When Victor and Victoria meet each other for the first time all thoughts of worry in regards to whether they will love one another disappear, as Cupid's arrows simultaneously burrow itself into their chests. Yet, the strong societal rules forbid them to express their emotions for each other. Instead, Victor displays his newly acquired emotions for Victoria by stumbling on the words when rehearsing the wedding ceremony. His clumsiness becomes paramount to the level that the priest suspends the wedding until Victor can remember the wedding vows. In despair, Victor stumbles out Everglot's mansion of the repeating, stumbling, and stuttering the vows, until he finally gets them right and places the ring on what looks like a twig. However, it is the bony remains of a corpse who awakens when Victor places the ring on her finger. The voice of Helena Bonham Carter presents the corpse bride that Victor married by mistake. Meanwhile, the malevolently sly Lord Barkis (Richard E. Grant's voice) sees an opportunity to seize Victoria, as his own bride.
It is a mesmerizing journey to follow Victor and his predicament of having married a dead woman while also trying to get back to the land of the living. During Victor's stay in the Underworld an interesting notion emerges that one should cherish the moments of love and warm feelings while alive. However, the strict moral codes by which the people live prohibits the people from fully discovering the true wonders of life such a love. The Corpse Bride is not Burton's best, but it is a remarkable tale with an important message that will both entertain and keep the audience contemplating several issues including the importance of love.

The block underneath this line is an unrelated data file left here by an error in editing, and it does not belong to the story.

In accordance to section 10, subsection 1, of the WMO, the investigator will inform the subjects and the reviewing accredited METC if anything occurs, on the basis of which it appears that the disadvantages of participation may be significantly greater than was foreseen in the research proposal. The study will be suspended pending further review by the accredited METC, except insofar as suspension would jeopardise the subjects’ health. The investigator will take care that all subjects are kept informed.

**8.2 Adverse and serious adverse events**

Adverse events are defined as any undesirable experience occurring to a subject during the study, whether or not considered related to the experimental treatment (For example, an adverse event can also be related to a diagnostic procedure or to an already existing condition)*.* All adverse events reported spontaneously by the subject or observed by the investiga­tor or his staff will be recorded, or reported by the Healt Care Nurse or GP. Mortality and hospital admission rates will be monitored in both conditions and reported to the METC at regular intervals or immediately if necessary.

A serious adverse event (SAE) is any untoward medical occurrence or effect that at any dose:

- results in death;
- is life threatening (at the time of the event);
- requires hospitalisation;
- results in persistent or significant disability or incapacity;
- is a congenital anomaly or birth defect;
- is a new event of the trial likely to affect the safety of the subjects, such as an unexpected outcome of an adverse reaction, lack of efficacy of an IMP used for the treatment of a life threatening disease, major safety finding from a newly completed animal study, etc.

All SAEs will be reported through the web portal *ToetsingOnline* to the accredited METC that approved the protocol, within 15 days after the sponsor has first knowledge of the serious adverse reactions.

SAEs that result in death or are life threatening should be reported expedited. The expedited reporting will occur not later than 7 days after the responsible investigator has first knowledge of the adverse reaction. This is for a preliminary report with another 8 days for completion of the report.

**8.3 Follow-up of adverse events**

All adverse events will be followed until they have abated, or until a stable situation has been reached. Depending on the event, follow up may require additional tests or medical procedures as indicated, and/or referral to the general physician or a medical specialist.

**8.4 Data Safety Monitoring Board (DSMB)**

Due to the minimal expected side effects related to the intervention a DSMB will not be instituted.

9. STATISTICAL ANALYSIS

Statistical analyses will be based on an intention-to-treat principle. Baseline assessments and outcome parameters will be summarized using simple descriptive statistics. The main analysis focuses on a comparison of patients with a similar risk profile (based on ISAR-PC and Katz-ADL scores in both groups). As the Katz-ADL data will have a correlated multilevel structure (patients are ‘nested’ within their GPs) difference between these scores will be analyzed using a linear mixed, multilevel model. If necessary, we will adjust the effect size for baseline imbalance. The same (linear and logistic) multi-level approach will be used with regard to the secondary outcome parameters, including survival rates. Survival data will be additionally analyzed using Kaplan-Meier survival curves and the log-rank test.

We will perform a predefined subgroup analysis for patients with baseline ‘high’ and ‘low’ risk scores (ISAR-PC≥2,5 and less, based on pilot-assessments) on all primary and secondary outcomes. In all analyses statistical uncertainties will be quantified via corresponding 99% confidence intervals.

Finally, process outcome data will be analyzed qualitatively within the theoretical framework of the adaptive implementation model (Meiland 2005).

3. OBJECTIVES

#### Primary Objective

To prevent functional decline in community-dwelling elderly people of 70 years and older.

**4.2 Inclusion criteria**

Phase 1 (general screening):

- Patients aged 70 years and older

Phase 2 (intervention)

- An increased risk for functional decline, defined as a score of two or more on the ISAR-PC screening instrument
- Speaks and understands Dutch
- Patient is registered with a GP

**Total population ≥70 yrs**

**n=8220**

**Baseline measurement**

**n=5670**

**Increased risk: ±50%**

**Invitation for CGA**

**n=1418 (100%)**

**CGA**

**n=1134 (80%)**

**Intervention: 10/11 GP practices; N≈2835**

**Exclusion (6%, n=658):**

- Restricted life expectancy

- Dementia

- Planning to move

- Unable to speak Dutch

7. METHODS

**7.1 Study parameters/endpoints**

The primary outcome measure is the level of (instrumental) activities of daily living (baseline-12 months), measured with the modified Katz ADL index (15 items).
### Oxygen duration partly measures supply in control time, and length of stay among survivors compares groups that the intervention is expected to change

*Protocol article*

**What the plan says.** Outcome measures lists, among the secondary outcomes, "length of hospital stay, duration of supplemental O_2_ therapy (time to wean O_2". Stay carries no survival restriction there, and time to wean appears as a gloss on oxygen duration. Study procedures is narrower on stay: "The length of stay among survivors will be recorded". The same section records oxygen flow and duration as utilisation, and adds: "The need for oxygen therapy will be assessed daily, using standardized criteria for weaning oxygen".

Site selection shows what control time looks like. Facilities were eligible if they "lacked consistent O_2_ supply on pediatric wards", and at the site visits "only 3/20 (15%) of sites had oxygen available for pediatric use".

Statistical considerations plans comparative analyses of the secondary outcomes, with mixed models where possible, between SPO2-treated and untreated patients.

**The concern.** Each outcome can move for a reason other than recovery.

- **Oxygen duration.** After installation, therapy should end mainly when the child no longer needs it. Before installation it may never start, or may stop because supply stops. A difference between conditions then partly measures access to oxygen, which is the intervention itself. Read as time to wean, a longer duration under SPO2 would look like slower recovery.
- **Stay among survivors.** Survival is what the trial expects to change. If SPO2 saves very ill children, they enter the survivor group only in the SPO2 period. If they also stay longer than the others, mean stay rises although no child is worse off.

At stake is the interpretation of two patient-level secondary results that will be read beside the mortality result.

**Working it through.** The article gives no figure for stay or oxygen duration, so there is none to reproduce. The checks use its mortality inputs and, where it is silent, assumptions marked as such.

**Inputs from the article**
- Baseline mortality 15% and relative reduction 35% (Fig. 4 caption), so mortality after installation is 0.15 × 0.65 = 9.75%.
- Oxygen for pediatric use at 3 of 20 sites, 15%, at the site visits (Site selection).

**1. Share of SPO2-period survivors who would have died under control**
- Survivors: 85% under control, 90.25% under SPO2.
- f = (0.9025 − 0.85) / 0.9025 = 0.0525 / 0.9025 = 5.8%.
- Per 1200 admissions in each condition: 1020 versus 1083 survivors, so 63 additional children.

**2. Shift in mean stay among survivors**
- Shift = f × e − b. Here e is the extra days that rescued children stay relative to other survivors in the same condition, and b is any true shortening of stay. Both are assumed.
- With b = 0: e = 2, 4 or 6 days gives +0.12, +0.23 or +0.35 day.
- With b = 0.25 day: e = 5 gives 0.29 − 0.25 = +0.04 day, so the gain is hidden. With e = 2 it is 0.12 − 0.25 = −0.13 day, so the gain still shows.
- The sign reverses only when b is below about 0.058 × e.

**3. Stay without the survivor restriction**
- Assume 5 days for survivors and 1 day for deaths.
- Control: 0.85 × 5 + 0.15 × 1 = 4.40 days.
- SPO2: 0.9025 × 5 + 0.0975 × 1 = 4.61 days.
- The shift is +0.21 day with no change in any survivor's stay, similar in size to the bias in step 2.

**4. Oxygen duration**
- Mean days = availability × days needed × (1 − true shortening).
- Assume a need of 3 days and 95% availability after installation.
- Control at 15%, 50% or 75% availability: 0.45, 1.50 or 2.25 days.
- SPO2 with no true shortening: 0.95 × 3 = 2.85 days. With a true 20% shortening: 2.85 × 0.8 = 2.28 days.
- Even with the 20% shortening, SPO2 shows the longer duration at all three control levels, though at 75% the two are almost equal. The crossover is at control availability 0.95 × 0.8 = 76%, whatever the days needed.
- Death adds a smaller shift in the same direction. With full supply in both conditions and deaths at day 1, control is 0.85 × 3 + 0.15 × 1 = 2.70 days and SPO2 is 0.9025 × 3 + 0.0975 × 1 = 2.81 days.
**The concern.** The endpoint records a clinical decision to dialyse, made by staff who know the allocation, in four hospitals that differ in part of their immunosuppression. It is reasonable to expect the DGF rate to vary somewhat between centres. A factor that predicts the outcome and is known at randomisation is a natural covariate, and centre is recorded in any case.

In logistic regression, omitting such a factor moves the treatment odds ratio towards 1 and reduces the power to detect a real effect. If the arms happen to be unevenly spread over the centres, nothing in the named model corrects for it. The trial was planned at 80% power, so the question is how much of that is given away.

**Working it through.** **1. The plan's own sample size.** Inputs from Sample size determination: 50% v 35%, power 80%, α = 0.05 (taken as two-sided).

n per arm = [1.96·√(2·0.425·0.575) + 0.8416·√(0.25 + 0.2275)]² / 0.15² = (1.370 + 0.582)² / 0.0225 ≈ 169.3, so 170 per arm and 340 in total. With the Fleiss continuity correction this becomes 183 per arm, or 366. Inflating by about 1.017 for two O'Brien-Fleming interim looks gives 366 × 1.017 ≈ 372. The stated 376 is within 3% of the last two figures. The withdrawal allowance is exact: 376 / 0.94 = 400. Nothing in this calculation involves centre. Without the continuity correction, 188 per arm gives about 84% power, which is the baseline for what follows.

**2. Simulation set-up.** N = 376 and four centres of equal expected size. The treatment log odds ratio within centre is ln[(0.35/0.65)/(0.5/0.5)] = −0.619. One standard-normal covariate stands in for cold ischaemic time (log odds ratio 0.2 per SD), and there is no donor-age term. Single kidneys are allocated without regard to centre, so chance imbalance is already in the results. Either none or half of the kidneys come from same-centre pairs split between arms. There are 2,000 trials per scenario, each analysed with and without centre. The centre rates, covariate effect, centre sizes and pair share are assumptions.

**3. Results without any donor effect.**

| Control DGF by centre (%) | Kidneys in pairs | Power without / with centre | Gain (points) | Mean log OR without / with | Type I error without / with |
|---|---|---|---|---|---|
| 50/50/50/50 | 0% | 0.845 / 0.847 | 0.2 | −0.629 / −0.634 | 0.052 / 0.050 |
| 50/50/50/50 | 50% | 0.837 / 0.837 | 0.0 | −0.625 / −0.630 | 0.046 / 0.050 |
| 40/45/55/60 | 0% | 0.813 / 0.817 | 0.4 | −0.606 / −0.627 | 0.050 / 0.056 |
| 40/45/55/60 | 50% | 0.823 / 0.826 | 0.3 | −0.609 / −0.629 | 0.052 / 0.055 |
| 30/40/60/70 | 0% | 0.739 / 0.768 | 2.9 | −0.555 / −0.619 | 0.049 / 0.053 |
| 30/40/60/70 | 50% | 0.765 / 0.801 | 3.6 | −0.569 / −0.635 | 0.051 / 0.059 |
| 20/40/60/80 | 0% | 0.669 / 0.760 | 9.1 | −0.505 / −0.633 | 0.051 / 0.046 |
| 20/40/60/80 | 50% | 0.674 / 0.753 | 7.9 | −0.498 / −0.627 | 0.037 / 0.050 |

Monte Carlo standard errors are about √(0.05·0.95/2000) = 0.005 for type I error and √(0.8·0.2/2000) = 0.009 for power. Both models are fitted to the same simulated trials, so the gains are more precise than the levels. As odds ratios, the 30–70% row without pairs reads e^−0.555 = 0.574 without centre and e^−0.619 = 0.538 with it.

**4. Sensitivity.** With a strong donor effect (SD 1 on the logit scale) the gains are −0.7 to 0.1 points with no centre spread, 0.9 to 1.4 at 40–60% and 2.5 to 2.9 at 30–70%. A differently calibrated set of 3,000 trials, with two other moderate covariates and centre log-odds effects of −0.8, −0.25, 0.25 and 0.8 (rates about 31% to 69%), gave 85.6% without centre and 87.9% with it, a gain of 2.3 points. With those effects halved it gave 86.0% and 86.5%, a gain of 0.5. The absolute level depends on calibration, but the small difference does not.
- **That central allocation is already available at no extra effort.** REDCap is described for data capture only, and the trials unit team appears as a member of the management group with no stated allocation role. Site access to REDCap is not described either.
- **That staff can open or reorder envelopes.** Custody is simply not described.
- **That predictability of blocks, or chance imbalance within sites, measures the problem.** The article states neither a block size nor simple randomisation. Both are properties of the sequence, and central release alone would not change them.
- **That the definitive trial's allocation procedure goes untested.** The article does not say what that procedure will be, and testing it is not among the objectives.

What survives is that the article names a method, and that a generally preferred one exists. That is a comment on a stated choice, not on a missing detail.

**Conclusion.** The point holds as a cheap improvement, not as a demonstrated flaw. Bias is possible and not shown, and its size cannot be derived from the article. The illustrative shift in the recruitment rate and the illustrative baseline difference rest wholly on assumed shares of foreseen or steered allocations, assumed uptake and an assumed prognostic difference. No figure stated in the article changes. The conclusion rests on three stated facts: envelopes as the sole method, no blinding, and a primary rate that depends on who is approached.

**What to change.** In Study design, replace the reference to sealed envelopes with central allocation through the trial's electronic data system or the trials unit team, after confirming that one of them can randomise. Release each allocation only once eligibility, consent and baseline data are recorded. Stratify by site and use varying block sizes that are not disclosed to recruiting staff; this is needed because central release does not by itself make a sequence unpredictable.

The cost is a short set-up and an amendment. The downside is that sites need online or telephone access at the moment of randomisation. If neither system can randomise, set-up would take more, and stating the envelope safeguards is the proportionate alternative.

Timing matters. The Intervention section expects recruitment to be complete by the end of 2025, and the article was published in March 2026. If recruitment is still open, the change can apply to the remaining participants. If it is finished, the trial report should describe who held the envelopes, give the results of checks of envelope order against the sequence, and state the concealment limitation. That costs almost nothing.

I highly recommend this movie, but there is one thing in it that bugs me: the character's outrageous outbursts into song. Tim Burton is a very musical person, but does he really have to let everyone know that by inserting his musical gusto into his all of movies? I'm sure at some ages people enjoy the silly little songs that the clay characters are dancing to, but specifically to an older person like me, they are cheesy and unnecessary. But keep in mind that this is just an opinion, but to me at least, takes away one of the stars.
Apart from this minor annoyance, I really think Tim Burton's Corpse Bride is a fantastic film, that is worthy of your money.